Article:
A Florida pig named 'Duck' is trying to become the next Cadbury Bunny: A Florida pig named Duck is pursuing an acting career, and her first audition is for the role of Cadbury bunny. June Tarallo, the pig's owner, says she entered Duck into a contest to find Cadbury's next spokesbunny after encouragement from Duck's fans. Now, Duck is a top 10 finalist in the contest. If she wins, she'll be wearing bunny ears in a Cadbury commercial and Tarallo will receive $5,000. Other than the Easter-themed fame and fortune, Tarallo is using Duck's platform to advocate for pigs sold as "mini" or "teacup pigs."
Andrew Gillum to go into rehab for alcohol abuse: Saying he "fell into a depression" after losing the 2018 race for governor, former Tallahassee Mayor Andrew Gillum announced he is going into a rehabilitation facility because of alcohol abuse. The announcement came after an incident last week in a South Beach hotel room, where a man reportedly overdosed. Gillum was in the room, and a police report said he was "unable to communicate with officers due to his inebriated state." Three small bags of suspected crystal meth were found in the room, police said, but Gillum later denied doing drugs. In the statement, Gillum said that after "conversation with my family and deep reflection, I have made the decision to seek help, guidance and enter a rehabilitation facility at this time."
Seminole County releases rap video to explain their complicated fertilizer ordinance: Seminole County released a music video on March 9 called "NITROgen (Slow Release)," under the faux label "Seminole County Records." It outlines what fertilizers you should and shouldn't use on your lawn, and is also Peak Dad Joke embarrassing. The message is to avoid using phosphorus, and to use nitrogen-based fertilizers instead, or: "Fertilize, fertilize, there is a right way to fertilize / Start a revolution, it's an evolution, you're the one solution to nutrient pollution." Got that?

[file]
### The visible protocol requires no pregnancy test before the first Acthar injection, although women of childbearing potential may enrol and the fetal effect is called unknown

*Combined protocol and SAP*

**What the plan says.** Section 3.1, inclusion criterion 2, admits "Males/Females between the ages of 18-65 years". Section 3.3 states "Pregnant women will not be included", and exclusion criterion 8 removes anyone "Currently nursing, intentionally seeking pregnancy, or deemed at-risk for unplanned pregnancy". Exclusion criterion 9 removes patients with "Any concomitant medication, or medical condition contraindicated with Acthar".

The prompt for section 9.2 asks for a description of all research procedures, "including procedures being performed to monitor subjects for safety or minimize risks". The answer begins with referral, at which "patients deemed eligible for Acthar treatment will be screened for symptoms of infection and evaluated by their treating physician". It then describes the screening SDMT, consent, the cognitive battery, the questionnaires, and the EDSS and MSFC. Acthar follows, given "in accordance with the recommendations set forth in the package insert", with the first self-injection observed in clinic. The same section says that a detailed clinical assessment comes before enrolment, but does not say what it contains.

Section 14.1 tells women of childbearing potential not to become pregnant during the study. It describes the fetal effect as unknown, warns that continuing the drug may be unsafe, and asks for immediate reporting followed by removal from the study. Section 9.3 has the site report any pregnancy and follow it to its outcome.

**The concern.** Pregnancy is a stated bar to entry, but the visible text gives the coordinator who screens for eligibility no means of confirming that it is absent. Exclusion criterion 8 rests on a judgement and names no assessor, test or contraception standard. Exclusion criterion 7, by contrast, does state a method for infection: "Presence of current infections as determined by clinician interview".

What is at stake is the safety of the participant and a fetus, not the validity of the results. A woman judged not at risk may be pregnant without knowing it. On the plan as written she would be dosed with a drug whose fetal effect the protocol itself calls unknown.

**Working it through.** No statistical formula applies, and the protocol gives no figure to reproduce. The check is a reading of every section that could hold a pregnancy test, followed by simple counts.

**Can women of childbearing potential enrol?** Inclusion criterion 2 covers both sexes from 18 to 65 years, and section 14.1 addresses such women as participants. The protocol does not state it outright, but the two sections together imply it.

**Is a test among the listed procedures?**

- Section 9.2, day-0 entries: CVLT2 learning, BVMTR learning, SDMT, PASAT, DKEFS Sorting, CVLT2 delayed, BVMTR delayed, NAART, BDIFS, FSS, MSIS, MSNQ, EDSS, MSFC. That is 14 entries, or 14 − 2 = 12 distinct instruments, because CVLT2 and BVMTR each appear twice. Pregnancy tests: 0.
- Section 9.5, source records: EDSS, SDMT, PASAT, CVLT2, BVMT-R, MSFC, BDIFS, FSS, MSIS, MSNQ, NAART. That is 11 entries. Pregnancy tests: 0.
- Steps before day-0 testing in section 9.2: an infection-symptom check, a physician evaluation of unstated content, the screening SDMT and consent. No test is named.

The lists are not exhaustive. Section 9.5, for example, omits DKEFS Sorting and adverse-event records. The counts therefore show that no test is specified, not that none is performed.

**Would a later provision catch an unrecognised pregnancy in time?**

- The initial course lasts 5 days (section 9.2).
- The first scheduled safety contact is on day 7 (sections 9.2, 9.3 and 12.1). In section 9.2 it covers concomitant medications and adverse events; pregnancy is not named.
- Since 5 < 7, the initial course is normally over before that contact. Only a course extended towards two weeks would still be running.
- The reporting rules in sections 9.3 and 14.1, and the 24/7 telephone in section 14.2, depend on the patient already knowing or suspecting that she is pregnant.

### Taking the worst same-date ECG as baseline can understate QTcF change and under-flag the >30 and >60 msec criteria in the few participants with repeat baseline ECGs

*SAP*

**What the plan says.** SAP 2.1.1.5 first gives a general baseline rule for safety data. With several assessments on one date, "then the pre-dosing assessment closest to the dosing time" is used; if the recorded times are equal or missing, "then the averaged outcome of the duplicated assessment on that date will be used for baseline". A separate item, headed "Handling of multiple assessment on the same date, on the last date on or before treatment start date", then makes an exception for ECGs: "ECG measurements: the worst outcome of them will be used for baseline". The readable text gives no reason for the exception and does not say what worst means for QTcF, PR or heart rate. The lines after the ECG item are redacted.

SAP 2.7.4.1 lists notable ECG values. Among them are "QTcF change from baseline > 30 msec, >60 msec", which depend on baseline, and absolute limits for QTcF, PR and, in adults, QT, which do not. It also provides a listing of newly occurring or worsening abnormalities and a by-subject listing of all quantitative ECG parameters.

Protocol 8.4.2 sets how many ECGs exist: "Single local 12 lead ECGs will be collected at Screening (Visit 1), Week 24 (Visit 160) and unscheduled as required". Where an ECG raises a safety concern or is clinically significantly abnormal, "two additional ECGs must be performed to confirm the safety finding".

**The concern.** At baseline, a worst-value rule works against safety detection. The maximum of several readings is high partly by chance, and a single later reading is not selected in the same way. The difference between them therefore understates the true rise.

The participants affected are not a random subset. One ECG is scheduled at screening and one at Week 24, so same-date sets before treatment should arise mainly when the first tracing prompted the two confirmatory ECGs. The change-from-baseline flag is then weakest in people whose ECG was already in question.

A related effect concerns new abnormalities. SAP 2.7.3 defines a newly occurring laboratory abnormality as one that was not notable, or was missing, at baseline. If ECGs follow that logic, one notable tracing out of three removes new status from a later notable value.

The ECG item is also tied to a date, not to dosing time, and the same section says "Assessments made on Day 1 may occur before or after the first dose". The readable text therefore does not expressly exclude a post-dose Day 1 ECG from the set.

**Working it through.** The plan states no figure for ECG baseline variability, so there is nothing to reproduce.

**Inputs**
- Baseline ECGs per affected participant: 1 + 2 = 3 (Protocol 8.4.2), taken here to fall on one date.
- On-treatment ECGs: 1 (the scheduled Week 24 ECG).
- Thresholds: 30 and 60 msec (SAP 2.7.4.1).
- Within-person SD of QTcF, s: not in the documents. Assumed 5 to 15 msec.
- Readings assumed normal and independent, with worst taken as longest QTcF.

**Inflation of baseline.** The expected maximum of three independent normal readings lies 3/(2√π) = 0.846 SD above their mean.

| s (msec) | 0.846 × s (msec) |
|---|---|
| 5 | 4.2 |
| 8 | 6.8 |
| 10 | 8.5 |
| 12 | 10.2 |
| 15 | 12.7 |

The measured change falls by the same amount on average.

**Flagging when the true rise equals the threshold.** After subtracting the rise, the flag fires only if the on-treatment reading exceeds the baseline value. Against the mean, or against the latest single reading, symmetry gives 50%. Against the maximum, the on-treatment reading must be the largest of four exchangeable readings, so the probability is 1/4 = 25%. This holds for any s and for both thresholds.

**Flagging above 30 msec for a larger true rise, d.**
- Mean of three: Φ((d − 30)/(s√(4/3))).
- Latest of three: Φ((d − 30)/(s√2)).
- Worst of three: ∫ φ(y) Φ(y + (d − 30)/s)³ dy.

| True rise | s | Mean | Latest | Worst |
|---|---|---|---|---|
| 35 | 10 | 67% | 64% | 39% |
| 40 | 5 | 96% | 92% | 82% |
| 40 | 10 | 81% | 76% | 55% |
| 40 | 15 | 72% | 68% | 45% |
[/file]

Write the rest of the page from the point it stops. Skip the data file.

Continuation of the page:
Florida lawmakers voted Thursday on a $93 billion budget: Florida lawmakers vote Thursday, March 19, on a record $93.2 billion budget that includes spending $500 million to increase teacher pay and bolstering reserves as the novel coronavirus threatens state revenues. The budget was distributed last weekend, starting a legally required 72-hour review period before lawmakers can vote on it. The House and Senate scheduled floor sessions at noon on March 19 amid coronavirus precautions. The House, in part, will close its public seating galleries to visitors and is "excusing any member from attendance who has symptoms associated with the virus or who meets the criteria for being part of the higher risk population," according to a memo from Speaker Jose Oliva.
Channel 2 meteorologist Amy Sweezey is leaving WESH, but not Central Florida: Amy Sweezey announced she will depart WESH after a final April 16 broadcast, but she doesn't intend to leave town. She says she's planning to keep living in Seminole County with her husband and three children, working as a freelance journalist and author. Sweezey has consistently placed on top of our annual Best of Orlando reader awards. She appears on WESH billboards across the city, and even published a children's book about the weather in 2017. She memorably helmed the weather desk during the record-setting 2004 Florida hurricane season – all while pregnant.
– This story appears in the March 18, 2020, print issue of Orlando Weekly. Stay on top of Central Florida news and views with our weekly Headlines newsletter.